Impact, Indigenous Populations

To people around the world, Australia is known as a land of plenty, of golden beaches, bronzed surfers and an enviable lifestyle.

Not many would know that it wasn’t until 1965 that all Aboriginal and Torres Strait Islander peoples won the right to vote, with the state of Queensland last to join.  It wasn’t until 1967 that Australia’s First Nation peoples were counted in the Commonwealth census.

The history of the Stolen Generation makes for heart-breaking reading.  No official figures were kept, but estimates state between 20,000 and 100,000 children were taken from their families by government agencies from the late 1800s through to the 1970s under assimilation policies.  Raised in orphanages and foster homes, many children were abused and became disconnected from their identities as indigenous people.

More recently, Australia has turned a corner.  On 13 February 2008, then newly appointed Prime Minister Kevin Rudd tabled a motion in Parliament issuing an apology for these wrongs.  More than 10 years after the first National Sorry Day of 26 May 1998 — a year after the tabling of the Bringing them Home report investigating the Stolen Generations — this official apology was a significant step in the journey of reconciliation.

AECOM in Australia recently reached a milestone on its own journey, with the launch of its first Reconciliation Action Plan (RAP).  Based on a model of three pillars — Relationships, Respect and Opportunities — the RAP commits AECOM to clear, authentic and measurable first steps to improve our relationships, to build respect and to provide greater opportunities for Australia’s first people.

The RAP program supports organisations across all sectors to be part of the solutions in closing the gap between Aboriginal and Torres Strait Islander peoples and other Australians in areas including life expectancy, child mortality, health, education and employment.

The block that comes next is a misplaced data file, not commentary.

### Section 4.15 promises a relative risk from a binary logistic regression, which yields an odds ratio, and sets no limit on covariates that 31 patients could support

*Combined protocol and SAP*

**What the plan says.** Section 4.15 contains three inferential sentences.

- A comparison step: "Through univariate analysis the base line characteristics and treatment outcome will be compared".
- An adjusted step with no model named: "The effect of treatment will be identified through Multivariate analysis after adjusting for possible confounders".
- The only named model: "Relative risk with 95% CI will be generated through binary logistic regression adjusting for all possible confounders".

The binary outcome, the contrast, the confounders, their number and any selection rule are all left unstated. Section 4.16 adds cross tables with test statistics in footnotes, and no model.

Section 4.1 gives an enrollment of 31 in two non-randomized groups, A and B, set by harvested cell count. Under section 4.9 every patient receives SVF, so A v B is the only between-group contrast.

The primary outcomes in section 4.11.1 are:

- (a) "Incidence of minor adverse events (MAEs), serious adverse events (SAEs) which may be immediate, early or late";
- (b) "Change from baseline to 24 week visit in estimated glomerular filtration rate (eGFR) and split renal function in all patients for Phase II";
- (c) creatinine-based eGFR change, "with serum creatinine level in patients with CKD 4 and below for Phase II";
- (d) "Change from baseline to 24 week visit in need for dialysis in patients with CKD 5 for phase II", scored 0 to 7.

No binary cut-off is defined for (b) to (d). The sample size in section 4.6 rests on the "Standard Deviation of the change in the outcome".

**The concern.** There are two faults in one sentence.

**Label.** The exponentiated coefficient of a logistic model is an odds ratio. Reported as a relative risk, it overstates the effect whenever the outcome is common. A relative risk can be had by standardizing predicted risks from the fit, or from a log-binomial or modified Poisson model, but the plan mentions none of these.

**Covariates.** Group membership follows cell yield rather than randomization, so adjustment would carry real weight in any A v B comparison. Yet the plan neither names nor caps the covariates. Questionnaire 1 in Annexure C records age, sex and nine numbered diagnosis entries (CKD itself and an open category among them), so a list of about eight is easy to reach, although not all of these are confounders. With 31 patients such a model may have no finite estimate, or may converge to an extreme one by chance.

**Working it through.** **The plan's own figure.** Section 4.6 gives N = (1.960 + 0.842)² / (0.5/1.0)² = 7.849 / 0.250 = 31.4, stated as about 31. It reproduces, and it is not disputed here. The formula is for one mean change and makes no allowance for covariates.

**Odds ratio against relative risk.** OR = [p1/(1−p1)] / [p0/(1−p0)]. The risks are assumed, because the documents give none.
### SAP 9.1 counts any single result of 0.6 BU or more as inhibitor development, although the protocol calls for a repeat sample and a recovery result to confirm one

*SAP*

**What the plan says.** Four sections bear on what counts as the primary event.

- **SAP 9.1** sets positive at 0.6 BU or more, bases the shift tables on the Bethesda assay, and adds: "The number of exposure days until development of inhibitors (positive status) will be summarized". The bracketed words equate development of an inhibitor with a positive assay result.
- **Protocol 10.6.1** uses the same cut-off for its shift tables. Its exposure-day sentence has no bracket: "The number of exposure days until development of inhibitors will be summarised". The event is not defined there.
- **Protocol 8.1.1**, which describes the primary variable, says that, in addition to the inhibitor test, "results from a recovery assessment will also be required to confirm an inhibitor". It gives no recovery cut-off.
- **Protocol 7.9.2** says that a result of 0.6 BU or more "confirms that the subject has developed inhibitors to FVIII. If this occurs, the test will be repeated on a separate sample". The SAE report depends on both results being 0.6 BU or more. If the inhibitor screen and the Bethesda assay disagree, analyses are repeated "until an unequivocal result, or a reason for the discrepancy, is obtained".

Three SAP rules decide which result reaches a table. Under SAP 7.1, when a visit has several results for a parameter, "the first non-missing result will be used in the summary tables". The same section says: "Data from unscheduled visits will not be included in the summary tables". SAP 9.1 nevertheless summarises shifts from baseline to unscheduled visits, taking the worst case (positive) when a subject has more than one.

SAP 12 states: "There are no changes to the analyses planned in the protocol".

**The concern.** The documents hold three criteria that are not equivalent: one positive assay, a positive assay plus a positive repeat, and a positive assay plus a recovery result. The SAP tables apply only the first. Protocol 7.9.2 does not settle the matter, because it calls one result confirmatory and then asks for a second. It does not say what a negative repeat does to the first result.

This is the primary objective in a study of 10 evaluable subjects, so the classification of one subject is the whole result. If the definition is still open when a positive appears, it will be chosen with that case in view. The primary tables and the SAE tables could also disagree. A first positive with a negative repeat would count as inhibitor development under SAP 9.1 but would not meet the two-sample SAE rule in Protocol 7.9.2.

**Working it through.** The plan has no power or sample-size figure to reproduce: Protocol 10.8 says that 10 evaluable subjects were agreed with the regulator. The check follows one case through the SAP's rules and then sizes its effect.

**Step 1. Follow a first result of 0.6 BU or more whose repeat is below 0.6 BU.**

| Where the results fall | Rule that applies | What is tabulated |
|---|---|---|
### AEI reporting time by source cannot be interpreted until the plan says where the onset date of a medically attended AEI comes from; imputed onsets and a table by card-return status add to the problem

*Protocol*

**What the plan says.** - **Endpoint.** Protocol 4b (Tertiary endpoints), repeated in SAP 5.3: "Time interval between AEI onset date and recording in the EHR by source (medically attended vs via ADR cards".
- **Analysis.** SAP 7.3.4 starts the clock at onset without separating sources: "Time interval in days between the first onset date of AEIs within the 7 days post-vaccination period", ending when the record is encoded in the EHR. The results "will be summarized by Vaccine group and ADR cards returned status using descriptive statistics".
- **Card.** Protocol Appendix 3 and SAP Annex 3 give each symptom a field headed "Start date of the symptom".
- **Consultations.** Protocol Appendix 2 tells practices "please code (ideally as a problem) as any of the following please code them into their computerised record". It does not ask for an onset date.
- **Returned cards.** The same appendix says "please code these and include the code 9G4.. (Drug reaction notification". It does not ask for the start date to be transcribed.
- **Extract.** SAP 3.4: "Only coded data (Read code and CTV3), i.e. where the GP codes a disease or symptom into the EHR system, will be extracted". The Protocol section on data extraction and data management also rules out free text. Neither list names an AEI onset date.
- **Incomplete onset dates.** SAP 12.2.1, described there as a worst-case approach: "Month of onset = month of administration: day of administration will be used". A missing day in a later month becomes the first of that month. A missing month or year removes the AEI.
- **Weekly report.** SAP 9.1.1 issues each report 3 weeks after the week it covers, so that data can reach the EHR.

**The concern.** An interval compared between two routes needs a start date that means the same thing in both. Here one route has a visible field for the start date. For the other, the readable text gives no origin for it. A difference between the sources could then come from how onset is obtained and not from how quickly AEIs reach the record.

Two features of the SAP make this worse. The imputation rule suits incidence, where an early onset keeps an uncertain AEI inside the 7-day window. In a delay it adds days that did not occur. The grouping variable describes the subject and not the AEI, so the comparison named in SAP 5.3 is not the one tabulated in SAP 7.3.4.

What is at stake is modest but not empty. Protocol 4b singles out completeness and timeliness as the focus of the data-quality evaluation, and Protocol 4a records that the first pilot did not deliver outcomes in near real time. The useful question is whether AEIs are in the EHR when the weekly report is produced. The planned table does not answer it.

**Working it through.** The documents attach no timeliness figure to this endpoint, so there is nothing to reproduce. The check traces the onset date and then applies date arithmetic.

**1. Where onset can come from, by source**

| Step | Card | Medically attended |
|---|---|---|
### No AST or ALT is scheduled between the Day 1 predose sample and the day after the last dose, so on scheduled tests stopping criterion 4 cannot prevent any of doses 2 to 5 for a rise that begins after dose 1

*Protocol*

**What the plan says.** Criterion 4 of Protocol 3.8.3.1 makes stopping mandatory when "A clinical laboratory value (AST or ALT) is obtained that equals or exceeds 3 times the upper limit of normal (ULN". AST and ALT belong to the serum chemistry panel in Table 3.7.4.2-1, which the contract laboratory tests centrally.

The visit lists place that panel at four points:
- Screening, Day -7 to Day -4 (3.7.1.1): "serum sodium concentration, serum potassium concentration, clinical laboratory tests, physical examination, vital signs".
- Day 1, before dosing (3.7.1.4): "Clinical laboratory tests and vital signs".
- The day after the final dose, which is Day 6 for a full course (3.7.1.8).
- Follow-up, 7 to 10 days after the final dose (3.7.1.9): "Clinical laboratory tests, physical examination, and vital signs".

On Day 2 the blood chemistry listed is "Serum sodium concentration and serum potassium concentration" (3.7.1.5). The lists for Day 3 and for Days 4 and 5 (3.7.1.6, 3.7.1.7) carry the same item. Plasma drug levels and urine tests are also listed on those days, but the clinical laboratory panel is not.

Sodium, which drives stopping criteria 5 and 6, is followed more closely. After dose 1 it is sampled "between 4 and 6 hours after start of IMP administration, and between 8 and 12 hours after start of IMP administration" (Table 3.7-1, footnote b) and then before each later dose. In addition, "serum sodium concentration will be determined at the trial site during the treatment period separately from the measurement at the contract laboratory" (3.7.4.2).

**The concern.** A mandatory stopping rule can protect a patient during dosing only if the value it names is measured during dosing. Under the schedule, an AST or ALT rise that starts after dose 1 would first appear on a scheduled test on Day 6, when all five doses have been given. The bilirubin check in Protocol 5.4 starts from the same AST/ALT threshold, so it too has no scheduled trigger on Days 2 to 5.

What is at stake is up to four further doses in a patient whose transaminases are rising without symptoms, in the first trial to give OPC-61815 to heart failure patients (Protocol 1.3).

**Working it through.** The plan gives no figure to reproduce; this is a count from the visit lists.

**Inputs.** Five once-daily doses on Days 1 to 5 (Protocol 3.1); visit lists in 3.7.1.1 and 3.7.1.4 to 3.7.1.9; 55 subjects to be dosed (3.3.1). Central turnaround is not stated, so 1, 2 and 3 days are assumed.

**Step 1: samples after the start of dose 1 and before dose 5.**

The current gaps demonstrate how much work there is to do.  Looking at one statistic — the rate of imprisonment — Aboriginal and Torres Strait Islander prisoners are 27% of the total prison population but make up only 3% of the Australian population.

Nearly a third of Aboriginal and Torres Strait Islander peoples are reported to have experienced high rates of psychological distress — more than twice the rate of other Australians.  Beyond Blue, an independent, not-for-profit organisation working to increase awareness and understanding of anxiety and depression in Australia, has released an advertisement about the impacts of racial discrimination in Australia — search YouTube under “Stop Think Respect” to see the powerful 90 second clip.

AECOM has a long history of working in Aboriginal and Torres Strait Islander communities, whether planning community services, designing essential infrastructure like waste water treatment plants, upgrading roads to survive intense wet season conditions or leading cultural heritage surveys.  It also has a history of connections through its Corporate Social Responsibility (CSR) program.

One example of this partnership is in the remote community of Warburton in central Australia, situated more than 900km from Alice Springs in the north-east and 900km from Kalgoorlie in the south-west.

In 2009, AECOM joined with the University of Western Australia (UWA) and the Shire of Ngaanyatjarraku to enhance the liveability of this Aboriginal settlement through participatory design.  Students, UWA lecturers and AECOM mentors have visited Warburton twice yearly for three years to understand the community’s needs and preferences to inform design solutions.

The community is actively involved in the design process and the first construction on site is due to be finished this year — a cemetery shelter to provide shade in the harsh desert conditions of the region.

August 9th was the United Nations International Day of the World’s Indigenous Peoples and this year’s theme was “Bridging the gap: implementing the rights of Indigenous peoples”.

Australia has one of the oldest living cultures including the world’s oldest oral histories, and is believed to be home to the first modern humans to leave Africa 70,000 years ago. Today, it retains 145 distinct languages, although many are under threat of extinction.

What can you discover to help build pride in the unique histories and cultures of Australia’s first peoples?  Check out to learn more.

Originally published Aug 8, 2014

Author: Nicola Young